The Oregon Museum of Science & Industry is planning for as much as 2 million square feet of new development on its vacant Central Eastside land.
That’s the building area equivalent of two U.S. Bancorp Towers.
The museum, which is working with the Portland developer Gerding Edlen, hasn’t determined what the configuration of buildings might look like.
But OMSI’s redevelopment plan, in the works for years, is expected to include office space, retail storefronts at ground level, a hotel and as many as 500 apartments. A portion of the apartments would have restricted rents in accordance with the city’s inclusionary zoning mandate, which requires affordable units in large residential developments.
OMSI was set to present the first piece of its plan, mostly dealing with street and utility infrastructure, to the Portland Design Commission on Thursday. It expects to meet several more times with the commission, each time with a more developed plan for the 18.5 acres.
The site’s zoning allows up to 1.6 million square feet of development, but density bonuses for providing open space and other amenities could boost that closer to 2 million square feet.
Neighborhood groups have expressed some unease with OMSI’s ambitions for the land, which lies along the Willamette River between the Hawthorne and Tillikum Crossing bridges.
The Central Eastside, historically an industrial district used for manufacturing and warehousing, has become one of the trendiest parts of town for technology companies. It’s now also home to thousands of recently built apartments.
That’s made it increasingly difficult for the legacy industrial businesses to operate, and many have left for other parts of the city.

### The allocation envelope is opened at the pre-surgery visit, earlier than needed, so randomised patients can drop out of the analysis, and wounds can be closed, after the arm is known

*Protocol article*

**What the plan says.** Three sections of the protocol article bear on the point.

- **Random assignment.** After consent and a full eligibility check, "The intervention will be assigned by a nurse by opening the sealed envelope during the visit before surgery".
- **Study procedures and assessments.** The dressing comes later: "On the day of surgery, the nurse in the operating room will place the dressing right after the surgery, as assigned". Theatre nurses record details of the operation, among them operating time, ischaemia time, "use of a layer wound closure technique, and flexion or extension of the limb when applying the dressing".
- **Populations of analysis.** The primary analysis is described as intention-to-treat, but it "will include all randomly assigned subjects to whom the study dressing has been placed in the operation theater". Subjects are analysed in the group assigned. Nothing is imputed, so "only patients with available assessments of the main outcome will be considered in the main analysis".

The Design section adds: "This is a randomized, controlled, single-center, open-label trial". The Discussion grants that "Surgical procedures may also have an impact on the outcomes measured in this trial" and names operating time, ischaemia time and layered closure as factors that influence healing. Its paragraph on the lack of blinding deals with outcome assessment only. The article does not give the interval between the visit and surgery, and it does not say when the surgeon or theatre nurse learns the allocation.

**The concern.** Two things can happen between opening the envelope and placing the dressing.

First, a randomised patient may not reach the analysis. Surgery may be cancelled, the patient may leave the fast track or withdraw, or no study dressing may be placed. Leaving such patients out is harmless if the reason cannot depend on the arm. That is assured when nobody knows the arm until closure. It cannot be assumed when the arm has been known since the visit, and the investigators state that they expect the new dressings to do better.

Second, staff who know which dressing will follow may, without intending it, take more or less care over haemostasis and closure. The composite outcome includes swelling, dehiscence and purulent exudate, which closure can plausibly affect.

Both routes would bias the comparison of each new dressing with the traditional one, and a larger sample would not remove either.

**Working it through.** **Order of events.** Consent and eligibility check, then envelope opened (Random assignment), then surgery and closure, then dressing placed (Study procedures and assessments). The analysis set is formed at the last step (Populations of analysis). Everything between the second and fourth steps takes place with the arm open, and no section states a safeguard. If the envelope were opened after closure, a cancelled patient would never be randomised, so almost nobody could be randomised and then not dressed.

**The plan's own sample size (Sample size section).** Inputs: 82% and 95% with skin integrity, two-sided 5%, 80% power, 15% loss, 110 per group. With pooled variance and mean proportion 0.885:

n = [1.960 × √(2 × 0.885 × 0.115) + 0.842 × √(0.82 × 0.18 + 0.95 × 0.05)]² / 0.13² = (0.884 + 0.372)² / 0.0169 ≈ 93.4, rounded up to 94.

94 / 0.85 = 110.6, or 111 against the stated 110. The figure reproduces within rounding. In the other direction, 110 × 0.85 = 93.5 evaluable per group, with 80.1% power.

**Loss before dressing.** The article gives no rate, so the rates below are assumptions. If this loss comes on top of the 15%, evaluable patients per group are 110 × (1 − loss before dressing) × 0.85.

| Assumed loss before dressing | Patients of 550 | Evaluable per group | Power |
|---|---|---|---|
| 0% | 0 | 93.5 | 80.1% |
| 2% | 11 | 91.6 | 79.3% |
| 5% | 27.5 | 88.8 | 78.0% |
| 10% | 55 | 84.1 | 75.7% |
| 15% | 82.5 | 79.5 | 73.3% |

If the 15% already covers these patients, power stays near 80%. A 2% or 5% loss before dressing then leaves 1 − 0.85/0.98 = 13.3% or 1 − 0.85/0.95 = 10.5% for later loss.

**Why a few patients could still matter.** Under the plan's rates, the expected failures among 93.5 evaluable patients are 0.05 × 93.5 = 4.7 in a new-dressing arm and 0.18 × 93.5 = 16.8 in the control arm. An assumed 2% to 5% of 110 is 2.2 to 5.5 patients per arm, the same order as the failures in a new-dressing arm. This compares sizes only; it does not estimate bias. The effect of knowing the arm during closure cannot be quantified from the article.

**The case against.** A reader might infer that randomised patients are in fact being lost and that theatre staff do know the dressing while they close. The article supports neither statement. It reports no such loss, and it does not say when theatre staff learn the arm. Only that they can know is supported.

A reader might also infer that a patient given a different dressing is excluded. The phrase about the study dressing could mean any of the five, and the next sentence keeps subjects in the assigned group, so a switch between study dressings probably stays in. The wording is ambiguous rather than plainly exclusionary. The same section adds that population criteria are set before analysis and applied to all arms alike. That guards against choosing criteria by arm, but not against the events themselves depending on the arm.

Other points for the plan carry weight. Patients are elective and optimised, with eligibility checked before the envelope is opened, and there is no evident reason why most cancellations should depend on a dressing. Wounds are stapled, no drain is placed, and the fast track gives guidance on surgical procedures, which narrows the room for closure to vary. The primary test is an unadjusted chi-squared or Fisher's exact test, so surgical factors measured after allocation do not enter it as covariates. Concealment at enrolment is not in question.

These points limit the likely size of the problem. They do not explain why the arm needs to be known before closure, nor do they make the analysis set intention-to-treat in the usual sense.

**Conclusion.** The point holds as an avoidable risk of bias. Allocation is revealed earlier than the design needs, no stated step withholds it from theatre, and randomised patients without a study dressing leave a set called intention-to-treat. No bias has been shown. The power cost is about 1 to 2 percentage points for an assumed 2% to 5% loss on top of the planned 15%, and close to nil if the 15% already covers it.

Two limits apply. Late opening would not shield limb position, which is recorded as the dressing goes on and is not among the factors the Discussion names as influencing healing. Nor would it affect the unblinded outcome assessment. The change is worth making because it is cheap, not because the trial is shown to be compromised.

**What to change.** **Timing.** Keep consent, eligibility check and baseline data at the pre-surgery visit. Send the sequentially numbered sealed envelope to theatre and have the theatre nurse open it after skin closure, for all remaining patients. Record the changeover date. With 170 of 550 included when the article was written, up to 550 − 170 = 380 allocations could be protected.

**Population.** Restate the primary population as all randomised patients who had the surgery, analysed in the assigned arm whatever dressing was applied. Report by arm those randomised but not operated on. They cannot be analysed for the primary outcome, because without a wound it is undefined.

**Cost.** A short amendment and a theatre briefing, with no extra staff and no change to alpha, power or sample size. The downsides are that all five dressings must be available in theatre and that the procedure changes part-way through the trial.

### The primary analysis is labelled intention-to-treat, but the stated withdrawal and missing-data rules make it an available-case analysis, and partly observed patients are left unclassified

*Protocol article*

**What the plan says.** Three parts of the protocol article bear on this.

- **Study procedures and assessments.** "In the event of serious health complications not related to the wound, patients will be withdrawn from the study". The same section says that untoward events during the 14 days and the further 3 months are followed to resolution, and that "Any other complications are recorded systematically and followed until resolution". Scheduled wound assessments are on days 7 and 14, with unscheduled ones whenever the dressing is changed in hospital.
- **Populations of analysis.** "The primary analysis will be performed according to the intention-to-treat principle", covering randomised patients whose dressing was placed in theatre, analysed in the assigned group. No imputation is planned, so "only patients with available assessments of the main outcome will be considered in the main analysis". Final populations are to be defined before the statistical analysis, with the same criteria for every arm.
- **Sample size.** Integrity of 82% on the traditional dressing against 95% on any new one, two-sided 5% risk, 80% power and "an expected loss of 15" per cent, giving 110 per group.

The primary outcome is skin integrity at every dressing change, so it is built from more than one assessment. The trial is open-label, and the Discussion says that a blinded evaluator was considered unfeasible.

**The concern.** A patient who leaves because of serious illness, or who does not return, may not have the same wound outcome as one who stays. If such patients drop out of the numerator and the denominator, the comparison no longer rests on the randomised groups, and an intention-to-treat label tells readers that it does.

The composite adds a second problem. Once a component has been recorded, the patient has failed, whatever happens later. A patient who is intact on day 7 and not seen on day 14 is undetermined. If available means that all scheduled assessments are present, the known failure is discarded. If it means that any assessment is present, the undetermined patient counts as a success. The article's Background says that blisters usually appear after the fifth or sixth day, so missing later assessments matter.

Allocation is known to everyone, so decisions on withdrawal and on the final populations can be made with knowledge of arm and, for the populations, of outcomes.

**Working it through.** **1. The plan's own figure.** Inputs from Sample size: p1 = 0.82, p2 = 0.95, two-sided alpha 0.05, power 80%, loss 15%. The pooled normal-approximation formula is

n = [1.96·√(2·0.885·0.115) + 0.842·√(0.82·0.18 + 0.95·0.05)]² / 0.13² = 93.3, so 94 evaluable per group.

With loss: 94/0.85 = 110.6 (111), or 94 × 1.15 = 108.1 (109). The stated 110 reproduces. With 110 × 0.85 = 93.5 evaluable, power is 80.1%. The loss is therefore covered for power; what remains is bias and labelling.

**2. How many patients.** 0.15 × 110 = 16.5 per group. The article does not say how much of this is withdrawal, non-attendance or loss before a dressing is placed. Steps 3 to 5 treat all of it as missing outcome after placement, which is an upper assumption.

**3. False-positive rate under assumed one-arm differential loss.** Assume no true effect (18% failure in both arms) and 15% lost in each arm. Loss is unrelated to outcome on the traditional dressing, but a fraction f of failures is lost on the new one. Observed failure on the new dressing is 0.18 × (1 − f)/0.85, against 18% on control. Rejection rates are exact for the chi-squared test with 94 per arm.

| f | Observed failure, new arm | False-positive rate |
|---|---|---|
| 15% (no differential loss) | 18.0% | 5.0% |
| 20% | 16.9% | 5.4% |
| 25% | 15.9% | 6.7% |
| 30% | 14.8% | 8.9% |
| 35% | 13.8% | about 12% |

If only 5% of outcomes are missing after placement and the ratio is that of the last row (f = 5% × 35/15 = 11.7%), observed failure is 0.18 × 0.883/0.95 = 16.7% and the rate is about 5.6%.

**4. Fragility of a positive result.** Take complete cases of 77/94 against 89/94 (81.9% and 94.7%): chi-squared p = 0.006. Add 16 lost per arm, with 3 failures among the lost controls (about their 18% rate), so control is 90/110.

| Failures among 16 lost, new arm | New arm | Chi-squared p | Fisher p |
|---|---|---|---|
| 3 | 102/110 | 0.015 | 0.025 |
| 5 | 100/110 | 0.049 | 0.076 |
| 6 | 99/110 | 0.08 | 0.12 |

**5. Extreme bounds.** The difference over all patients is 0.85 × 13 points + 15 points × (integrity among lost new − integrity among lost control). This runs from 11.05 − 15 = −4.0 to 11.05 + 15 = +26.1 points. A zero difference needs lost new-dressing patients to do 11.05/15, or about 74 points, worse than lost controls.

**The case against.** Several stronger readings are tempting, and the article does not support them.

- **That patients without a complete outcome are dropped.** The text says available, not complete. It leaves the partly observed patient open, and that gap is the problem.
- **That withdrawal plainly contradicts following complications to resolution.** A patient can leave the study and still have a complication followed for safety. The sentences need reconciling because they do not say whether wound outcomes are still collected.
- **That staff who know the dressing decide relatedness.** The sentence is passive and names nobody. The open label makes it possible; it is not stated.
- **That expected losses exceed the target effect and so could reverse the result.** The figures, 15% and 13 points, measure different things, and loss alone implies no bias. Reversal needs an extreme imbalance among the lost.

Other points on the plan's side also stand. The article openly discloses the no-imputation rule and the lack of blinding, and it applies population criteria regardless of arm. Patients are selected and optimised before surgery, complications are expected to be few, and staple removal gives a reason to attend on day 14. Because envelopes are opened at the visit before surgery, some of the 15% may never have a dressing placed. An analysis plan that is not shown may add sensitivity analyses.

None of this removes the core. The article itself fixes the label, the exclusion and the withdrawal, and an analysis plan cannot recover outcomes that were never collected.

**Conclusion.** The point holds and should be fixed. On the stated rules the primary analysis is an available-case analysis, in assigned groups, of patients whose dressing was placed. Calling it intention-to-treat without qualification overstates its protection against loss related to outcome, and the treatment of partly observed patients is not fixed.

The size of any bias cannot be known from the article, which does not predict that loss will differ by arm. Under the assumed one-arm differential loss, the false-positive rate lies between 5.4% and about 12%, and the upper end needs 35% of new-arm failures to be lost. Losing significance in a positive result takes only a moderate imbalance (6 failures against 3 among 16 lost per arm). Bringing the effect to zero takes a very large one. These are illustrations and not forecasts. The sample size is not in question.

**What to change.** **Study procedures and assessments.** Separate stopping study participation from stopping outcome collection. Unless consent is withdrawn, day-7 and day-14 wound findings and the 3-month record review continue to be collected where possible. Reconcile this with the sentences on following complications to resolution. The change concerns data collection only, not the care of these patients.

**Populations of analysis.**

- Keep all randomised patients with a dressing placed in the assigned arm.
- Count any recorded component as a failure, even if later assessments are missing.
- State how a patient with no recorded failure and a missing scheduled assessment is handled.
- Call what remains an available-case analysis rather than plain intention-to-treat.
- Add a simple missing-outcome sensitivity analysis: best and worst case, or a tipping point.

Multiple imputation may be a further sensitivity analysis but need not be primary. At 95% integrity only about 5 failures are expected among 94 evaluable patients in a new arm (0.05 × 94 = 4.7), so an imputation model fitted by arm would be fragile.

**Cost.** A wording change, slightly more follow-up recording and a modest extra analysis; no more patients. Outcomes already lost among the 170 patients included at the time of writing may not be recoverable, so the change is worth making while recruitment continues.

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OMSI is at odds with Portland planners over whether housing should be allowed near a new light rail station.
OMSI hopes to get final approval from the design commission by the end of the year after several advisory hearings.
It would have to seek additional approval for each building before construction begins, which could be years away.
Ken Wilson, OMSI’s senior director of campus development, said the museum had a target for breaking ground but declined to name it.
“There are so many things that could happen between now and then," he said. “We’re trying not to get people’s hopes up."
The nonprofit museum, which attracts more than a million visitors a year, hopes the construction can help put its finances on firm footing for the long term.
It opened on its current site in 1992 on land donated by Portland General Electric. Construction cost overruns and a damaging flood 1996 put the museum on its heels, struggling to make payments on its debt until a donor and the state each paid $4.6 million to pay down debt.
Gerding Edlen, the developer, would pay the museum for use of the land through decades-long land leases.
— Elliot Njus
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